good BIAB calculator??

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MrKrinkle151

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DZ, if you wanna sparge so bad go setup a three vessel system. Doesn't seem like you want to BIAB or you would have gone to biabrewer.info instead of posting a steady loop of noise here.

If there is no sparge then how do you explain the huge difference in mash efficiency, simply by mashing with all the water (high) vs holding some back and topping up after (low)?

Technically, BIAB is no sparge, but it's really splitting hairs. A sparge is a specific rinsing technique added in order to get the maximum extraction out of the grain. Because the water ratio for mashing is needed to be so low, the water sort of becomes "over saturated" and not all of the sugars can be dissolved, so you rinse the grains after with the difference in volume to make up for this. It's a workaround. Ideally, mashing would just be done in the full volume and max extraction would be attained.

By keeping the grains contained in a bag, BIAB can create the lower local mash-water ratio needed for mashing, while still allowing for enough total water to dissolve the sugars. It doesn't use sparging as a solution to the efficiency problem, but an entirely different technique altogether, which is precisely what makes it unique. No reason to chastise someone for pointing this out.
 

laserghost

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Ideally, mashing would just be done in the full volume and max extraction would be attained.
BIAB, when done properly does use the full volume, and its efficiency into kettle is higher than batch sparging.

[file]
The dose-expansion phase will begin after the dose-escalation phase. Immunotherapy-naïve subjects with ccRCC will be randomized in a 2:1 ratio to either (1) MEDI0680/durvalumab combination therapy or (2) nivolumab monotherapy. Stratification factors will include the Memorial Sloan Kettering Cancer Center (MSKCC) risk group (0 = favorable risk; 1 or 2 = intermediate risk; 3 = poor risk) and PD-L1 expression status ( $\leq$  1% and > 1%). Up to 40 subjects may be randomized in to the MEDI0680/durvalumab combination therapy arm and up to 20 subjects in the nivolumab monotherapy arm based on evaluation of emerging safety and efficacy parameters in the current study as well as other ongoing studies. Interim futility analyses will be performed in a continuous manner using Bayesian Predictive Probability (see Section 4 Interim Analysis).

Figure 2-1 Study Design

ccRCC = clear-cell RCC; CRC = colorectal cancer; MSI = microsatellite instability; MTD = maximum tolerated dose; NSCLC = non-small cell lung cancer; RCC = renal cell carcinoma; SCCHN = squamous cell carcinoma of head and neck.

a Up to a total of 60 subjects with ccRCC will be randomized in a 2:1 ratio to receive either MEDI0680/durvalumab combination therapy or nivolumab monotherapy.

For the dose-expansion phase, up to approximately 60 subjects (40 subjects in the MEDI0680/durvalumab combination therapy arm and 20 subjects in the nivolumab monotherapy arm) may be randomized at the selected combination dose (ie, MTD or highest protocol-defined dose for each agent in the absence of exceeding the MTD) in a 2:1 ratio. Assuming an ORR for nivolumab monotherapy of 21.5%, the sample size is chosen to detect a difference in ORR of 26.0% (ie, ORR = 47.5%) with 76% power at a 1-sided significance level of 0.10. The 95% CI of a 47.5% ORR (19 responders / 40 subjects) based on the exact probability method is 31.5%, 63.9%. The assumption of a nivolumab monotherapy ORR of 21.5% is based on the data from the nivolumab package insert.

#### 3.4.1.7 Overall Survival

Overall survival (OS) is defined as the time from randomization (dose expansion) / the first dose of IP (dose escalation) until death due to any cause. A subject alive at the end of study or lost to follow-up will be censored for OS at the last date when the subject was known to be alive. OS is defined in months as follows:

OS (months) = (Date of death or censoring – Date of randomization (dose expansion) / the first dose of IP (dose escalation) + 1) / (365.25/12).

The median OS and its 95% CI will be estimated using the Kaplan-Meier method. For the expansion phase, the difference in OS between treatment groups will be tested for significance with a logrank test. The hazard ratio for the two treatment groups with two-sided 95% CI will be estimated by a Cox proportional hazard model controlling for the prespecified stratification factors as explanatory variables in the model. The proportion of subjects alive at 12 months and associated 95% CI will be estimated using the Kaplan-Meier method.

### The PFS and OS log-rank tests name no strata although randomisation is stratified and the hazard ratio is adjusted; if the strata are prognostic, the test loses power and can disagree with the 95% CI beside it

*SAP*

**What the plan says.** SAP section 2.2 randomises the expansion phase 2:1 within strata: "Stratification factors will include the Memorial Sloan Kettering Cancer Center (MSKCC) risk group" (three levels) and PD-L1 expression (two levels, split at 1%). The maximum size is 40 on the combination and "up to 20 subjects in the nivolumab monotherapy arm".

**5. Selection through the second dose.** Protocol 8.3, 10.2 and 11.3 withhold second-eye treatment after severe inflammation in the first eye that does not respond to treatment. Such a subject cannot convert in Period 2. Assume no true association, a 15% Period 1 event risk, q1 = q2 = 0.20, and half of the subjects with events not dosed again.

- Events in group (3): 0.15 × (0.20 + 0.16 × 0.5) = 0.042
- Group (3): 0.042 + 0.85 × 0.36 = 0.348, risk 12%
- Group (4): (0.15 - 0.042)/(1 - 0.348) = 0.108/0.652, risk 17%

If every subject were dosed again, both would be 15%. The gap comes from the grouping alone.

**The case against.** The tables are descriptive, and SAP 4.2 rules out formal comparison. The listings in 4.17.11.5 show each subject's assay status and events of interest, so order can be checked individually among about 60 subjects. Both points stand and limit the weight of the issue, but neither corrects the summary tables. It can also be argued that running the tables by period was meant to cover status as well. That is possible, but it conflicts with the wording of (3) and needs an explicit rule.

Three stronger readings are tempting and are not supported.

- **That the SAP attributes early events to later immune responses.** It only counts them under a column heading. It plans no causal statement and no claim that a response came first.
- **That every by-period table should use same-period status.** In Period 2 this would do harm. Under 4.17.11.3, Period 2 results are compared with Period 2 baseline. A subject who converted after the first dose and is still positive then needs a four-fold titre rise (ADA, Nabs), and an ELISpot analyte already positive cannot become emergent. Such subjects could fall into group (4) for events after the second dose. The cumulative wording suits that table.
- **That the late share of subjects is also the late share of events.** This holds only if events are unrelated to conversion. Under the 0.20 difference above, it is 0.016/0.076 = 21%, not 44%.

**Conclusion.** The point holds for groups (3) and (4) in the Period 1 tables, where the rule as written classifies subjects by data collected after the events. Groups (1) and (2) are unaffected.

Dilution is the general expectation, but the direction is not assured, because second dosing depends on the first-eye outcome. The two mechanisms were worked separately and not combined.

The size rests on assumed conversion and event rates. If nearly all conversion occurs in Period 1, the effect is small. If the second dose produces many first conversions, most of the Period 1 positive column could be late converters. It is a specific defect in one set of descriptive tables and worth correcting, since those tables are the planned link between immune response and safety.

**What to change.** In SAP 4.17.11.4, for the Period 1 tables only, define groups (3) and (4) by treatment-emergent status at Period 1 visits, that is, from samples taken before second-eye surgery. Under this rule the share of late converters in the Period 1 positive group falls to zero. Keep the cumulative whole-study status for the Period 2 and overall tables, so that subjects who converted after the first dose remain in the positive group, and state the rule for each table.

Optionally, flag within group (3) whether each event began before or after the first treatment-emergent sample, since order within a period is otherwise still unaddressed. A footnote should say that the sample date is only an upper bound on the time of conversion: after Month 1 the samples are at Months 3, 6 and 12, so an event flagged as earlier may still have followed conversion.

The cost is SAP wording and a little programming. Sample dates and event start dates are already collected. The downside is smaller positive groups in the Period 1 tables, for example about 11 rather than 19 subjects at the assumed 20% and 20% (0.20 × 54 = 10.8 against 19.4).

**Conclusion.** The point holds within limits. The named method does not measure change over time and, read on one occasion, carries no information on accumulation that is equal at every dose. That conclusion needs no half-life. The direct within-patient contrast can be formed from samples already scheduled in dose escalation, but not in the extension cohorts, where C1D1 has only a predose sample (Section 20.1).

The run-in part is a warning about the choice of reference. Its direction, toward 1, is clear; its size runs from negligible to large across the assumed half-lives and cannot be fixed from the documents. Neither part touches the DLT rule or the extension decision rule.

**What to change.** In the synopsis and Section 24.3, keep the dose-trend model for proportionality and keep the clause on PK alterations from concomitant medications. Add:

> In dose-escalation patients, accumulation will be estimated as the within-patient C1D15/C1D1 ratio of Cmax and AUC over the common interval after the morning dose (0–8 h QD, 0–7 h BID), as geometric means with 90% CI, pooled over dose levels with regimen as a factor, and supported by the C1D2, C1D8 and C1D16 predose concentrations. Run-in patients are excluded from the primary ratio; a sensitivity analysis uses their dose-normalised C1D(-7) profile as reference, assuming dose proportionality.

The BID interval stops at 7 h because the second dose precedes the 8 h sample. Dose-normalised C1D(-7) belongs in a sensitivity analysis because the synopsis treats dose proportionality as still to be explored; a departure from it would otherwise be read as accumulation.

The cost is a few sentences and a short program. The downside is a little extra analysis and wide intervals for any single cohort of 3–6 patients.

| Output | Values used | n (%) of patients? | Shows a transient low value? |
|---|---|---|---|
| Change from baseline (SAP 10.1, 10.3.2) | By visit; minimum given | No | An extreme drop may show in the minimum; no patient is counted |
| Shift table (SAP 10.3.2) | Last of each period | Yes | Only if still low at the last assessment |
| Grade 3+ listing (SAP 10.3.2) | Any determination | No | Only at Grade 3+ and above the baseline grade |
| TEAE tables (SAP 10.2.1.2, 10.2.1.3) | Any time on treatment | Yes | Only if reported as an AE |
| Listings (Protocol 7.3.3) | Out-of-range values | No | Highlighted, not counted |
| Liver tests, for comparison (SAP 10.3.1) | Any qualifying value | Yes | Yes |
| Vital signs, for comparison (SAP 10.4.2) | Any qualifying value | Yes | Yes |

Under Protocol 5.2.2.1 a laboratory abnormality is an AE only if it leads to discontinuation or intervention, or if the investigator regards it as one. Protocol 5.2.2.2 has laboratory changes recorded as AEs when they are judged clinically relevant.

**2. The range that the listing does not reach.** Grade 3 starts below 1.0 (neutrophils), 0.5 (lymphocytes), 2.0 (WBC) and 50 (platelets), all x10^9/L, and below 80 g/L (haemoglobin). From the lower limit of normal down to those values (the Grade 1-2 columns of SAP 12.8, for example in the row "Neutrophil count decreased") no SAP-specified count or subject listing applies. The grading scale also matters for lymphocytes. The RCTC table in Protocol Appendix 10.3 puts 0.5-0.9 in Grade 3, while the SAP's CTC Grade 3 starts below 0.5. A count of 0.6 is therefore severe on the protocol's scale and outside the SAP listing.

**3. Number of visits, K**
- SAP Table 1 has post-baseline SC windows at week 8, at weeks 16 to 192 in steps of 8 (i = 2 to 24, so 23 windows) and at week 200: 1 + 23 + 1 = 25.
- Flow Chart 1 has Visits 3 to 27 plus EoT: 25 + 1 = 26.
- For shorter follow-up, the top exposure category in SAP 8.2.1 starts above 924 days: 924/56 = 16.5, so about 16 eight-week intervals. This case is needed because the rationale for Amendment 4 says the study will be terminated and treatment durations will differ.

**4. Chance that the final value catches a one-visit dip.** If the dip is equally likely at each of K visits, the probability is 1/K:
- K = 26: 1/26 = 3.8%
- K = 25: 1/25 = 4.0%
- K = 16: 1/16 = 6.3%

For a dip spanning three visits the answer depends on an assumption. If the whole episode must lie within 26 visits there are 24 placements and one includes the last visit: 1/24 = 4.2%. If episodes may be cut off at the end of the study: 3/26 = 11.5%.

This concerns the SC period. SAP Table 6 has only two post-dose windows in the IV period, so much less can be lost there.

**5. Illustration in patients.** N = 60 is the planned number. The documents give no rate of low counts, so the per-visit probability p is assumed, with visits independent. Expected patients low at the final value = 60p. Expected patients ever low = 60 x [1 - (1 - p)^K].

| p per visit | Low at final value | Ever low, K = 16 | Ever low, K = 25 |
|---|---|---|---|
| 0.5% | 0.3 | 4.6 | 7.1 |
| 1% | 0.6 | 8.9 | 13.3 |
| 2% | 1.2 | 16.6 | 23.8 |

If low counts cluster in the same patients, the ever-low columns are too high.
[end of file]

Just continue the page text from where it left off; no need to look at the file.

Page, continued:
The higher water ratio effectively rinses the grains ... during the mash. It is indeed a unique technique.
 

MrKrinkle151

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BIAB, when done properly does use the full volume, and its efficiency into kettle is higher than batch sparging.

The higher water ratio effectively rinses the grains ... during the mash. It is indeed a unique technique.

It doesn't rinse them, but allows for the sugars to be dissolved fully due to the larger water volume. Rinsing (sparging) is what you do to dissolve all the sugars when you DON'T mash in the full volume, like in a traditional mash. Like I said, it's really just splitting hairs, but saying that BIAB is no sparge is certainly not wrong, and is in fact technically more correct.
 

Weezy

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It doesn't rinse them, but allows for the sugars to be dissolved fully due to the larger water volume. Rinsing (sparging) is what you do to dissolve all the sugars when you DON'T mash in the full volume, like in a traditional mash. Like I said, it's really just splitting hairs, but saying that BIAB is no sparge is certainly not wrong, and is in fact technically more correct.
I understand what you're getting at, but you're only confusing the issue. you're not actively rinsing the sugars off that are stuck to the grain, after the first wort has been drained off. Sparging is a purposeful action. With BIAB, your mashing with as thin of a wort as your process allows, leaving minimal sugar stuck to the grains; so little that you don't care that they're stuck there.
 

MrKrinkle151

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I understand what you're getting at, but you're only confusing the issue. you're not actively rinsing the sugars off that are stuck to the grain, after the first wort has been drained off. Sparging is a purposeful action. With BIAB, your mashing with as thin of a wort as your process allows, leaving minimal sugar stuck to the grains; so little that you don't care that they're stuck there.

I'm not saying that you rinse the grain during BIAB. I think you're confused as to what my point is. I was simply trying to defend the poster who was greeted rather unkindly with the assertion that BIAB is no sparge. I was pointing out that this is technically true.